That was when I threw up.

Lill made me some cocoa but I couldn’t drink it. I couldn’t calm down. Lill looked at me.

“We’ve got to get the bitch that did this.” She said. We all agreed with that.

A little while ago, at half past ten, just as we were all just beginning to calm down, the phone rang. I think I’d assumed it would be Monica finally calling to enjoy the fall-out of her little prank, and I grabbed the receiver, ready to scream a stream of invective down the wire to her crazed brain. But it was Henrietta.

She sounded so broken, so defeated, so frail, I felt awful. She apologised over and over again. I spoke to her for a few minutes but it was clear I needed to speak to her face to face – her and Mavis. I knew I’d been too harsh on them, and they were too old to be left to stew in their own juices with that much guilt.

So I’m just getting dressed again to pop back out. Hopefully I’ll only be half an hour or so as I’m absolutely shattered. Matt is coming with me, I think he wants to see them too, and in any case, he doesn’t want me going out on my own after what happened this evening.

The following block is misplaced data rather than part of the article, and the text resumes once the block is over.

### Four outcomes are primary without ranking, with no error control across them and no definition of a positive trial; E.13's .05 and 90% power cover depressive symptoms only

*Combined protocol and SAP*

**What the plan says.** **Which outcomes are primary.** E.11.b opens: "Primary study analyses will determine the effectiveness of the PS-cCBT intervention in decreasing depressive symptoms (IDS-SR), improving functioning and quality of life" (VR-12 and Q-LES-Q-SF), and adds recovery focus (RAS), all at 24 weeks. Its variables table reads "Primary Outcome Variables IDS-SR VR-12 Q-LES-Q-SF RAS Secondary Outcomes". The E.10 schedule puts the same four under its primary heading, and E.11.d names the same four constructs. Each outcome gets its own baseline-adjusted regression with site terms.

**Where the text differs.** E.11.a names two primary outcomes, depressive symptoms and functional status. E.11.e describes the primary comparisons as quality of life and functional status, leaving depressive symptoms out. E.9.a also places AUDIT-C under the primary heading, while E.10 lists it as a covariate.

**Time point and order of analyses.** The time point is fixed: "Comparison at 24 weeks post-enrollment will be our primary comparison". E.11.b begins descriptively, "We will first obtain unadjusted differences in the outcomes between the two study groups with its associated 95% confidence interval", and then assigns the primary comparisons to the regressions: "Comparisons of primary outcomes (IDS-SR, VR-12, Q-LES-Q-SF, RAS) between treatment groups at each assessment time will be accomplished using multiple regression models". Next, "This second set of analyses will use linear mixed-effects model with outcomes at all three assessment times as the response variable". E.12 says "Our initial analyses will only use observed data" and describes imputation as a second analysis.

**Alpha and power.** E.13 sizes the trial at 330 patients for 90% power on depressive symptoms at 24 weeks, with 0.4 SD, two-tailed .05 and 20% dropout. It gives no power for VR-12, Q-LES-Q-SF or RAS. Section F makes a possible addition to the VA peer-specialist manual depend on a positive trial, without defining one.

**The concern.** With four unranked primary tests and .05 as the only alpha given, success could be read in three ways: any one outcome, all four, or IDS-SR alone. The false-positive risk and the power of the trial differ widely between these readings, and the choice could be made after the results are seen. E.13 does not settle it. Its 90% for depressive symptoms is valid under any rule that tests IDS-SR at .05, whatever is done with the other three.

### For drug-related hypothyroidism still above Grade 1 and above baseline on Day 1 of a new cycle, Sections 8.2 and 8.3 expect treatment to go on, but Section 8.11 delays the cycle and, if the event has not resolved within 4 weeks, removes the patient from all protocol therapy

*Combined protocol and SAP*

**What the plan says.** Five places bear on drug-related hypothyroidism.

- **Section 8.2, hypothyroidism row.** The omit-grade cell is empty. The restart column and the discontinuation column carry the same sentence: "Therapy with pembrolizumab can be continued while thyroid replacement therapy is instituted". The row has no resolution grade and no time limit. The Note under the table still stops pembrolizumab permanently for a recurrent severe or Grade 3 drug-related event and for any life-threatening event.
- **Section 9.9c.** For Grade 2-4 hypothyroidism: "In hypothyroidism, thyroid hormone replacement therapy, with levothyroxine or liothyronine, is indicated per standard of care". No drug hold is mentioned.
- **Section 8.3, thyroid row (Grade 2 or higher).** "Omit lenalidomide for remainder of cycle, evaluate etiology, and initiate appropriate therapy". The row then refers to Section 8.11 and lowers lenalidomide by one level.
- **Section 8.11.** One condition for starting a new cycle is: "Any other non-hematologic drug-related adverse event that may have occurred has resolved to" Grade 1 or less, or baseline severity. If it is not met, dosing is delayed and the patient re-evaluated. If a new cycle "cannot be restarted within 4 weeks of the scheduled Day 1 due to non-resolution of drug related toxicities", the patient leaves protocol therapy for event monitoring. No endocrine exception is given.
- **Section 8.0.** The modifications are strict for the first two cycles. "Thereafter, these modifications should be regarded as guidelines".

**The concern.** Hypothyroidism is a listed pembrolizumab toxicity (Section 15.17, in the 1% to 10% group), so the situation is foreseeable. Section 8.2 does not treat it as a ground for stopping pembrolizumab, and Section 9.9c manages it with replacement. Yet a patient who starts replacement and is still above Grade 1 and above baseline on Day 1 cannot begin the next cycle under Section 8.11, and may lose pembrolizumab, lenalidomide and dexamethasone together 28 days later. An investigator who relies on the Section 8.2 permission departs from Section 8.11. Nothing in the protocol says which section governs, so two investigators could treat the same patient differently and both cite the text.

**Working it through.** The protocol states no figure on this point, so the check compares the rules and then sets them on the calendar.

Wed 12 Nov – 2.25am

Matt here. This is the first time I’ve written in this journal since I gave it to her. She loves it. But now it’s me that needs to get things of my chest. I never imagined I’d be sitting here beside Cressida’s bed. She’s got a private room in the hospital – a bit too bloody private, if you ask me, it’s like a morgue in here.

I brought this journal in so I could leave it on the shelf by her bed. I thought she might suddenly wake up one night and see it there, and she’d be pleased to see it, a familiar thing from home.

But now it’s been twelve days.

The doctors say she is “making satisfactory progress”. That means f**k all to me. All I know is, my wife – the woman I love – is lying in bed in a coma. I want her to be okay, of course I do, but mainly all I want is for her to be at home with us, reading to the kids, talking to her friends, doing what she always does, just – f*****g – being – there.

They keep telling me it’s going to take time, but they can’t tell me how long. They tell me she’s lucky to be alive and that I should be encouraged that she’s held on this long. But I’m scared. What if she never wakes up? What will we all do without her?

I know she’s killed people, I’m not saying she’s perfect. But none of us are, are we?